First things first: R.I.P Yams. You’re the only father that we ever knew.
The second annual Yams Day concert was held last Wednesday at Madison Square Garden in New York and featured artists such as Schoolboy Q, Tyler the creator, and of course, the A$AP mob, to commemorate the life of their founder, A$AP Yams- who formed the group in 2006 and passed in 2015.
Let’s get something straight, if you’re lit with the squad, then this album goes hard. Not so much if you want something skin deep. Regardless, it reeks of sentimentality. Yams was the glue that tied the block together, now they use him to remember how the pieces were stacked. This is an album for Yams, by Yams. It’s been in the works since 2013 as a follow up to the mob’s 2012 project debut Lords Never Worry.
Arguably, rap’s number one fashion savant, A$AP Rocky chooses a mash up of comfort and design thus remaining the fashion forward face of the mob, while being cozy at the same time. Balenciaga meets global warming.
I like ‘Put That On My Set’ because you can see just how strong the camaraderie between the brothers is, and neither one will hesitate to pull up on anyone (that altercation with spaceghostpurrp a while ago can be held as proof of this statement). Mean thugging while rocking Gucci durags and staying luxuriously classy. A reincarnation of old glamour in 2016 Harlem.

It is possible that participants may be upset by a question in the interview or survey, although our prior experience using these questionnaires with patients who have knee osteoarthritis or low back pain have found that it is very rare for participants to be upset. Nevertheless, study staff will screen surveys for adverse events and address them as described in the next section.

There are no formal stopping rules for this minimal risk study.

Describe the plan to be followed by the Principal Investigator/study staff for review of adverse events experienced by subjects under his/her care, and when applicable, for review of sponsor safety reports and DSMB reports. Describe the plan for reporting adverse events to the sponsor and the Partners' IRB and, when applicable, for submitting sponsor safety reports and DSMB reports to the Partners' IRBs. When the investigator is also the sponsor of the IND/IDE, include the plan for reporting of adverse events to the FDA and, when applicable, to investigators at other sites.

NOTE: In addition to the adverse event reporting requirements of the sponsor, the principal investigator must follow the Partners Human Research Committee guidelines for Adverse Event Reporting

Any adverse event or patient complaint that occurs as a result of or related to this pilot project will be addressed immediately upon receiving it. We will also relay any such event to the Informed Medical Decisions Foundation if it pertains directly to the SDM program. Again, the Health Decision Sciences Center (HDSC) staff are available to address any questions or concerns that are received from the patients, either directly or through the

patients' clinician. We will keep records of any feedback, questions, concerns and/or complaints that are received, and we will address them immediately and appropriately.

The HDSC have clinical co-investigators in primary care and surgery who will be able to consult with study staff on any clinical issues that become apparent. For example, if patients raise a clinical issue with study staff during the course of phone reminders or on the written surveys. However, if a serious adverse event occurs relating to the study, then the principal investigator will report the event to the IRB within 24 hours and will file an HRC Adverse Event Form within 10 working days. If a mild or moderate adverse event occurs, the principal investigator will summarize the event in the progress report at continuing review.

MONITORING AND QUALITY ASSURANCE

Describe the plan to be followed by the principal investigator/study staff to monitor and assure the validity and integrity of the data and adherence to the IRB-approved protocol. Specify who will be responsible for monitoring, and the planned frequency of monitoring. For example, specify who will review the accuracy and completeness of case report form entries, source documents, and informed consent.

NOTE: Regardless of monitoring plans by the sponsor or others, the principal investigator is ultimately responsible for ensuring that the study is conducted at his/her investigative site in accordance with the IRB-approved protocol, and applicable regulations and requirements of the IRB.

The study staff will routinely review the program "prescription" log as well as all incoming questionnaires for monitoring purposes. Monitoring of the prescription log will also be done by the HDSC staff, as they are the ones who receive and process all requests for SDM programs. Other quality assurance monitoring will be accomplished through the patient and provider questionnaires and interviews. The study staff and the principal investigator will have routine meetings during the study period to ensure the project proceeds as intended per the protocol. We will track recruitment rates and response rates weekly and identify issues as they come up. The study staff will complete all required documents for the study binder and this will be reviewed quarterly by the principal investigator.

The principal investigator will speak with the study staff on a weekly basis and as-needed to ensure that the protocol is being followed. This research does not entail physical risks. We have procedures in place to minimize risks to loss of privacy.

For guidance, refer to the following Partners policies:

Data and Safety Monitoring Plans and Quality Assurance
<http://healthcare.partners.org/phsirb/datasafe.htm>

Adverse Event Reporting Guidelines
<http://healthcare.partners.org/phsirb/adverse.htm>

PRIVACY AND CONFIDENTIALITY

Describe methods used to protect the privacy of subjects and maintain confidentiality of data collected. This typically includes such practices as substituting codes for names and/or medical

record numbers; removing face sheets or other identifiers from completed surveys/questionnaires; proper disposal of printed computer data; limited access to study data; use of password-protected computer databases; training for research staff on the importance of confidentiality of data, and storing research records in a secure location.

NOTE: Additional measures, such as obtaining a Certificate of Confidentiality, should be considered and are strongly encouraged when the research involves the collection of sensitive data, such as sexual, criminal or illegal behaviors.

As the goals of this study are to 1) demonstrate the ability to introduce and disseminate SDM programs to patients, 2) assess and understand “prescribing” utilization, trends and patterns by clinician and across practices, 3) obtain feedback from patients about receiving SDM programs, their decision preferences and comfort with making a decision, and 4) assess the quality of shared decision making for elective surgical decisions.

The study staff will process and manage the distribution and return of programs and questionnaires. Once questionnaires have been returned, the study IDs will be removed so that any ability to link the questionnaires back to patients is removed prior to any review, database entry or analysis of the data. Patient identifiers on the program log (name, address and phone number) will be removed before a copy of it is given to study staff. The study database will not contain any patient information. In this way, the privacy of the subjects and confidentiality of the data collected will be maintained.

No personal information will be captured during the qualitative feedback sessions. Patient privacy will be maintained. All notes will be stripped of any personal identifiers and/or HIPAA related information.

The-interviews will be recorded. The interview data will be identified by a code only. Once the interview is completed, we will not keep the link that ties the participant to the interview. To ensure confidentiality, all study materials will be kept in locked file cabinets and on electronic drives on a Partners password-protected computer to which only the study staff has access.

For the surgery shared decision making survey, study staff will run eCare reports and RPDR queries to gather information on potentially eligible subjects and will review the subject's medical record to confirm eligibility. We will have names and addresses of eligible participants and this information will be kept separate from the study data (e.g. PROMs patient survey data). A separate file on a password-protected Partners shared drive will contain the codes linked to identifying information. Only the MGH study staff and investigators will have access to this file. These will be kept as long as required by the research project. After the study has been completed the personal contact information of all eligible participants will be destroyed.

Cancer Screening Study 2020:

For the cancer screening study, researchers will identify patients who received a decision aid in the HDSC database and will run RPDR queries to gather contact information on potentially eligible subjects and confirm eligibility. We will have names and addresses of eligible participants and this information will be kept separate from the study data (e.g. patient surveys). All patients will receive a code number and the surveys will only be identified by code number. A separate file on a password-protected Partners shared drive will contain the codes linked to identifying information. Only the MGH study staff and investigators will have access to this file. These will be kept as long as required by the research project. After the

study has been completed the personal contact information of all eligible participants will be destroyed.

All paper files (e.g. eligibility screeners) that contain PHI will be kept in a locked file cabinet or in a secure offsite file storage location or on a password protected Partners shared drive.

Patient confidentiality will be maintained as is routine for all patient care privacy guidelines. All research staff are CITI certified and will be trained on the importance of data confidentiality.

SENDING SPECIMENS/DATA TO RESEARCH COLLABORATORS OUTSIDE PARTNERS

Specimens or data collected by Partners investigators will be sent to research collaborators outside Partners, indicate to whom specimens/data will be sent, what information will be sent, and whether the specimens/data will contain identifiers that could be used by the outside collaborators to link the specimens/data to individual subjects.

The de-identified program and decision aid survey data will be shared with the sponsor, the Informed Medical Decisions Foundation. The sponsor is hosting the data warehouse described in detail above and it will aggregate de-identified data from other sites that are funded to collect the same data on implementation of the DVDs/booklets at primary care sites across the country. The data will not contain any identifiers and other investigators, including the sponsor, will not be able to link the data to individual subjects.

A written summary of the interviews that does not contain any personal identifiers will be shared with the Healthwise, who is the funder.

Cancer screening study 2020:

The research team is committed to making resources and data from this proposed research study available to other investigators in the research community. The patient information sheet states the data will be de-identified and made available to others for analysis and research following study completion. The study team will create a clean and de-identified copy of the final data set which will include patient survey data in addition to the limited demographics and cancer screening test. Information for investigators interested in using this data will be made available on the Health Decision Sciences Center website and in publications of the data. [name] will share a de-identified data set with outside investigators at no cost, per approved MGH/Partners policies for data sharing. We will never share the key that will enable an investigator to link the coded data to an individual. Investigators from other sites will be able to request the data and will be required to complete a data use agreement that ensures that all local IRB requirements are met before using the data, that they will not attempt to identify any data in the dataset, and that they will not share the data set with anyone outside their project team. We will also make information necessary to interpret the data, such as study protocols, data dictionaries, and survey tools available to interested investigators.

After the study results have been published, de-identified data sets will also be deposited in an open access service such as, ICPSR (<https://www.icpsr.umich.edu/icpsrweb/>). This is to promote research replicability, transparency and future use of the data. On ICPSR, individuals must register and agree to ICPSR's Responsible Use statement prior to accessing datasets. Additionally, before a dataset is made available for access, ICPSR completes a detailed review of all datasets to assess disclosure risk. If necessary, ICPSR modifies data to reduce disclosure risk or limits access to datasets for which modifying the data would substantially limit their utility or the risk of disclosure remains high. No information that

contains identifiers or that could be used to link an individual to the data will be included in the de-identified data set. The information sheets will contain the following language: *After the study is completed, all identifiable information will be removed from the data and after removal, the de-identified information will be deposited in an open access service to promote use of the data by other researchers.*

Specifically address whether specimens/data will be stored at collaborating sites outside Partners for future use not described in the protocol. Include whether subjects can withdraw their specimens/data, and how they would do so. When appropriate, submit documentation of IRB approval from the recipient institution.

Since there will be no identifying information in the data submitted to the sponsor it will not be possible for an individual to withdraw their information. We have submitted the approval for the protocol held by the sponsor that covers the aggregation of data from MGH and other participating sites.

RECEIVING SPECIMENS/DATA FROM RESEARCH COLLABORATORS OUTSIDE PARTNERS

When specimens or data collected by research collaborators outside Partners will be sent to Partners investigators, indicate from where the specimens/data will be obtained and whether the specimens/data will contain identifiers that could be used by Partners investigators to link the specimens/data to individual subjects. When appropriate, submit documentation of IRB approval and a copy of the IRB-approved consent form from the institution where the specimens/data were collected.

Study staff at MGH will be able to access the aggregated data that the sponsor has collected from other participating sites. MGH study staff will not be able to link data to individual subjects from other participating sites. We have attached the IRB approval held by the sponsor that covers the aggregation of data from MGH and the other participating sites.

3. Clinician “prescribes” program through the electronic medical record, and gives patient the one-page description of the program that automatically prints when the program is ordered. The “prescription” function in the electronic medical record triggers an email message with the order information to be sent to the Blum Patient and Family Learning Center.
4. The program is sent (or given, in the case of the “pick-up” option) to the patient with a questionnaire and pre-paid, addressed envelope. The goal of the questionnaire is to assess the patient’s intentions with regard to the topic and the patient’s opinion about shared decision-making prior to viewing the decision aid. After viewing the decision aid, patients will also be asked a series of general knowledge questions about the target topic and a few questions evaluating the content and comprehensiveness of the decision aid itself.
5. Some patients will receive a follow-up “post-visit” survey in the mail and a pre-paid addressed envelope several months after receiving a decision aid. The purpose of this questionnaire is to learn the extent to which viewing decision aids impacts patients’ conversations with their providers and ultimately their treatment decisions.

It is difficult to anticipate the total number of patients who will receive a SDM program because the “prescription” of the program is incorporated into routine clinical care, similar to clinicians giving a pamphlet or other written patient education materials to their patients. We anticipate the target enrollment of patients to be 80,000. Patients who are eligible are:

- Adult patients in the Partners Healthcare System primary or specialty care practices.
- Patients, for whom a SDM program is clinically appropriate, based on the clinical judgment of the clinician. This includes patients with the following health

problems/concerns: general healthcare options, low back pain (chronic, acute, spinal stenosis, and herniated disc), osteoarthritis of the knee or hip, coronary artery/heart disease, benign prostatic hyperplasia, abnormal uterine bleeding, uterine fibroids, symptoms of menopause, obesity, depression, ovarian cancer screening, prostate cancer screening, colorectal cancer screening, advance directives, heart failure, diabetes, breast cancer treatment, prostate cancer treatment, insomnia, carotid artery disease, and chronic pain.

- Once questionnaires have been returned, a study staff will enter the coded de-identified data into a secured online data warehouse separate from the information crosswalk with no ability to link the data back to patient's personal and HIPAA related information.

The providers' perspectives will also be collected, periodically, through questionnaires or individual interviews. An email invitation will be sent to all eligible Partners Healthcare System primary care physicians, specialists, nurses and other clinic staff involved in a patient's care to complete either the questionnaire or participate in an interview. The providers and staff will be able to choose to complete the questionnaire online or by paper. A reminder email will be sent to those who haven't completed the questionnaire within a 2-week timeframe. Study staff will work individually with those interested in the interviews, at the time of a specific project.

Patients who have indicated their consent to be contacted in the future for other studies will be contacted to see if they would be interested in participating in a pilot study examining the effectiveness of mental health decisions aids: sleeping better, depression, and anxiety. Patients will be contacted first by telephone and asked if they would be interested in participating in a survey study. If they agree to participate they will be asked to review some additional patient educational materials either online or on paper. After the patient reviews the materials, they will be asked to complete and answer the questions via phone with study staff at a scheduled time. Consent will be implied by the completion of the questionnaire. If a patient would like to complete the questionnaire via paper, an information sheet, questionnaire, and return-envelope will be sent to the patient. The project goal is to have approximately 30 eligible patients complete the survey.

‘Yamborghini high’ plays like a cypher. All of them pouring a lyrical libation to Yams before going in. You can tell that Yams really did have all their best interests at heart and with him gone…well, they’re like children who’ve lost a parent. Yams was their guiding light and now they have to figure things out on their own, but they’re making music, getting that money, and getting lit like Yams would have wanted.
Tyler the Creator passes by in ‘Telephone Calls’. A$AP Rocky makes a bashful jab at Tyler, poking the dragon, knowing what’s gonna happen when he wakes up.
Tyler’s goofy oddball ways sometimes makes me forget how hard he can spit bars. In my opinion, too much Flacko, not enough Ferg. With Rocky in almost every track and Ferg in two.
Still, this is the dream that Yams dreamt, all his boys reaching their potential. Flying high, living life cozy.
Rated: 3.5 / 5